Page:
Jean Ritchie ~ Image by Cindy Funk via Flickr
What makes a performance authentic?
By “authenticity,” I mean honesty, heartfelt expression, and respecting the composer’s wishes at all times.
The opposite, which I find unacceptable, is allowing our own quirks to trump the composer’s notated guidelines, and pasting something false on top of the notes. When that happens, the performer ignores the composer and becomes mired in his/her own importance.
One event some time ago got me thinking about authenticity. Just before Christmas, Jean Ritchie threw a party. Many of her singer friends were invited, as was the Norman Luboff Choir. (Jean’s son Jon Pickow, a wonderful tenor, invited the choir. I shall be forever grateful.)
During the festivities, the guests took seats along the walls of a very large room. Then, in turn, each shared a song!
Every style, it seemed, was offered. There was an early American song followed by a Shaker tune, then an Irish folk song, an Appalachian ballade, an old English carol, a Scottish folk song… everything.
I was in awe, speechless. The singers were so honest, uninhibited, authentic, and absolutely sang securely in each style. None had learned how to do that in school.
Every ornament and flourish was right on, as might be learned in school. But here there was nothing in the way! The style wasn’t imposed upon the music, it was the music.
I felt like an imposter, to tell the truth. Everyone was so good!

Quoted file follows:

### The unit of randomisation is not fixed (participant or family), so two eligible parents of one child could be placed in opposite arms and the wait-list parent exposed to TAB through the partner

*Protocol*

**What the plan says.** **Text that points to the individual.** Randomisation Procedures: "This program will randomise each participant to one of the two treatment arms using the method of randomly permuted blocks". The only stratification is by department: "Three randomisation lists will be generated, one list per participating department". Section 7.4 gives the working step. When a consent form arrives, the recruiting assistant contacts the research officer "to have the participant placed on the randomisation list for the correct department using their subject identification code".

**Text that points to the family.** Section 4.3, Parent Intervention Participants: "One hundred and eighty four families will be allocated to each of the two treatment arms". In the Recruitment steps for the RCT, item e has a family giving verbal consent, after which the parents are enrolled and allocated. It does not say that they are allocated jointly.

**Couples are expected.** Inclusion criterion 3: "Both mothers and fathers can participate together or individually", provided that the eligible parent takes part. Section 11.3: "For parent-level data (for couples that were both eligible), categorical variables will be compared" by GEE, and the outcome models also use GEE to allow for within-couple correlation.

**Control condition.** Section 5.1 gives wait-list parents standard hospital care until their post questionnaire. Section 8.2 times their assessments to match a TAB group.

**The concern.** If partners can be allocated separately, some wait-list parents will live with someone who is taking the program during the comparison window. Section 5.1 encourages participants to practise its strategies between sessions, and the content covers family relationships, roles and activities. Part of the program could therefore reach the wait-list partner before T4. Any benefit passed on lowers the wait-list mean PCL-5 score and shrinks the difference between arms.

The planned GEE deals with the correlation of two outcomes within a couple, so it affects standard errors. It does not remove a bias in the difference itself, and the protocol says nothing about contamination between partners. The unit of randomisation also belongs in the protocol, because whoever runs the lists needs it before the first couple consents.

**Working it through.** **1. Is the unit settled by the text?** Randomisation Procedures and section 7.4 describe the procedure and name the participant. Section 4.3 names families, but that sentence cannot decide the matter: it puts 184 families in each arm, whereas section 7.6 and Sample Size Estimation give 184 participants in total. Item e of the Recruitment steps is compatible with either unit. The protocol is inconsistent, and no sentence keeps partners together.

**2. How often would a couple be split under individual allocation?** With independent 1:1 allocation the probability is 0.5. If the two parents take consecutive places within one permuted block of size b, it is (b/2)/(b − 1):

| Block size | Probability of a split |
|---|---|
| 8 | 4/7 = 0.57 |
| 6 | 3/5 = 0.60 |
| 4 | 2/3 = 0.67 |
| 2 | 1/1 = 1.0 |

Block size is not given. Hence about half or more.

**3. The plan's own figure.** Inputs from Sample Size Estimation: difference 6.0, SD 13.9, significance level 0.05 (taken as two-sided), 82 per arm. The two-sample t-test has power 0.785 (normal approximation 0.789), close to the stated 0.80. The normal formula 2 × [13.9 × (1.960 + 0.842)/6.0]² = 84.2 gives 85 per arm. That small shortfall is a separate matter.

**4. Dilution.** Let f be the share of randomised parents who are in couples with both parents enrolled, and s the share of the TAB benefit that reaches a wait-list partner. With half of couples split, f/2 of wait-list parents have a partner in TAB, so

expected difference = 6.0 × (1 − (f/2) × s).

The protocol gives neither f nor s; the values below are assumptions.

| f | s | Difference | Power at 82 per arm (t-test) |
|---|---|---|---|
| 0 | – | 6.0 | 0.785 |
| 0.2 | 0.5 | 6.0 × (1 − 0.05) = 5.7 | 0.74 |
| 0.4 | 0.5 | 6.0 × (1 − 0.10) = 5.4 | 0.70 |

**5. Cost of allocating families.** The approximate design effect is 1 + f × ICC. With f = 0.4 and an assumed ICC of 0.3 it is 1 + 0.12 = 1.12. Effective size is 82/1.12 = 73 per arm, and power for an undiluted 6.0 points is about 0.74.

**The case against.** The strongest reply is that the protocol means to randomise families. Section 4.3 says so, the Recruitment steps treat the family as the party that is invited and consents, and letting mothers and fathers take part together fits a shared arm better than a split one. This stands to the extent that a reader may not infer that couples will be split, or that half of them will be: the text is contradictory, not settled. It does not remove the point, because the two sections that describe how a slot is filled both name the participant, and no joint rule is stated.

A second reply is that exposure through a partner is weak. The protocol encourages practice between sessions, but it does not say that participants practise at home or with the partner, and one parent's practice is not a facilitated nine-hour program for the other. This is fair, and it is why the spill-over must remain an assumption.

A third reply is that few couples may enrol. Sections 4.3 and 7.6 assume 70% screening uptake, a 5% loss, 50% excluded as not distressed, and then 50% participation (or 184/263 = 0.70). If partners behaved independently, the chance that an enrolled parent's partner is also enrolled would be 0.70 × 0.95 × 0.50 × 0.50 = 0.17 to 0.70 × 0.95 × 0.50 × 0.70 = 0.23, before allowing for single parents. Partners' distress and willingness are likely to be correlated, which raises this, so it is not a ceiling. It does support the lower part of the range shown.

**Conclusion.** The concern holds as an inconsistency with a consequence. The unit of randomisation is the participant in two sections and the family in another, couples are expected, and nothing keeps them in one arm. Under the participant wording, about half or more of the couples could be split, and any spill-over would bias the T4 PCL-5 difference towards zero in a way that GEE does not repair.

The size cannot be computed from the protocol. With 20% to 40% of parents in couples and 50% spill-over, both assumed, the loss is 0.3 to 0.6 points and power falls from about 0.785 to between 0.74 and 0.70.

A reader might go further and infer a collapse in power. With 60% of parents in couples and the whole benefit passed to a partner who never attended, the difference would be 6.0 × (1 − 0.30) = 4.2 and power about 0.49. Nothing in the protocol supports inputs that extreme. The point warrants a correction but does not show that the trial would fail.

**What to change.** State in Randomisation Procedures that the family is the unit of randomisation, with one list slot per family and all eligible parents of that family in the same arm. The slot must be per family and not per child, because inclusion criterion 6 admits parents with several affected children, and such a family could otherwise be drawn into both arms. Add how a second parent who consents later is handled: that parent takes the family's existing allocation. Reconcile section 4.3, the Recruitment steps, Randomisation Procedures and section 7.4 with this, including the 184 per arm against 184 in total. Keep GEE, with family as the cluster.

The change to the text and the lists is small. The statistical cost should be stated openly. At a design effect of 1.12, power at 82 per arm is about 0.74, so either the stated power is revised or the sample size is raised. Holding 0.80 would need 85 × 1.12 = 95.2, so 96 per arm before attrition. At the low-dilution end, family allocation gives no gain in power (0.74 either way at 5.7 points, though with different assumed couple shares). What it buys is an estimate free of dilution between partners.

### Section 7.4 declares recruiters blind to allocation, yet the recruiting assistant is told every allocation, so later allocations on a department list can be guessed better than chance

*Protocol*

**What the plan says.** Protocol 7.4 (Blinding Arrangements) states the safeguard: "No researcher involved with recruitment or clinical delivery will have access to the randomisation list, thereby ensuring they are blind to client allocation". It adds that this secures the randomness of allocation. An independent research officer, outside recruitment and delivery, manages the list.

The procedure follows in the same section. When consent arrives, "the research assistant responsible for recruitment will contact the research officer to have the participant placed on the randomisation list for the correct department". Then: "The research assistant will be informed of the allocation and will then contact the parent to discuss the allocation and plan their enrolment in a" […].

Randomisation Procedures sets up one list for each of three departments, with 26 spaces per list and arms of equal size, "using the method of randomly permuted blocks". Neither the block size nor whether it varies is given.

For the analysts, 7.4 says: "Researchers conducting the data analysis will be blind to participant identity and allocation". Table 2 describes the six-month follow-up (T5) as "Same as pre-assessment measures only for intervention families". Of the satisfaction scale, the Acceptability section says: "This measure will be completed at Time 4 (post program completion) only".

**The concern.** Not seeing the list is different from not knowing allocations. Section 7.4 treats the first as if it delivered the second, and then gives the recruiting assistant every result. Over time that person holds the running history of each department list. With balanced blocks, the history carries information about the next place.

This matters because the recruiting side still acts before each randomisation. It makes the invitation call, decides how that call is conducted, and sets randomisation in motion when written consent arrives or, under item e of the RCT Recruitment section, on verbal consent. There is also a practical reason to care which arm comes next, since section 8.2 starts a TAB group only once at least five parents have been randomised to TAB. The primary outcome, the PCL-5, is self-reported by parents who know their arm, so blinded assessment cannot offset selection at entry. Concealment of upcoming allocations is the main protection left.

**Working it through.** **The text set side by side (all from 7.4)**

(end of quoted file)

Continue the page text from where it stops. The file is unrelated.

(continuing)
Can classical performers be authentic? After all, they learn music from the printed score.
There have been concerts from time to time that, for me and others I spoke to, didn’t make the cut. These were major concerts presented on large series in major venues:
- a Brahms lieder recital at Tanglewood ~ “der” and “und” (and every other syllable) always super-expressive, no sentences in evidence. All the tempi were way too sloooooooooow. The other two vocal fellows and I left at intermission.
- a piano recital at UMass ~ the soloist had been “finding himself,” strolling the beach for two years. He felt called upon to impose very slow tempi on Schubert. Extremely boring. If you’re 1/2 everyone else’s tempo, what does that tell you? (He probably hadn’t heard anyone else play for two years!)
- piano recitals where the soloist looks to the ceiling. For what? Inspiration from the plaster? Self-indulgent, distracting, unnecessary.
- gyrating performers ~ see previous description. Is all that movement intended to show how “into” it you are?
- a cello recital where “rubato” meant “do whatever you want” with no rhythmic structure.
These classical musicians and styles are, to me, authentic:
Of course there are others. This is meant to facilitate thought, not provide a definitive list.
Please watch this brief video of Pete Seeger and Jean Ritchie. This is a terrific example of authenticity. Honesty, heartfelt expression, nothing in the way, nothing quirky imposed upon the music or the listener. Direct communication.
Odetta was authentic in everything she sang. She earned a music degree, later saying that “it was a nice little exercise, but it has nothing to do with my life.” Give her a listen.
“This Little Light of Mine” was a favorite of hers.
Electrifying! Makes me cry.
Odetta ~ Jericho (old) Talk about power!
Listen to the way she uses her voice to provide rhythm!
UPDATE: here are 2 links to related blog posts, shared in the Comments. Thanks to Gail Fischler and Elaine Fine!
What do you find to be authentic? What is false? Please share your thoughts in the comment section below!
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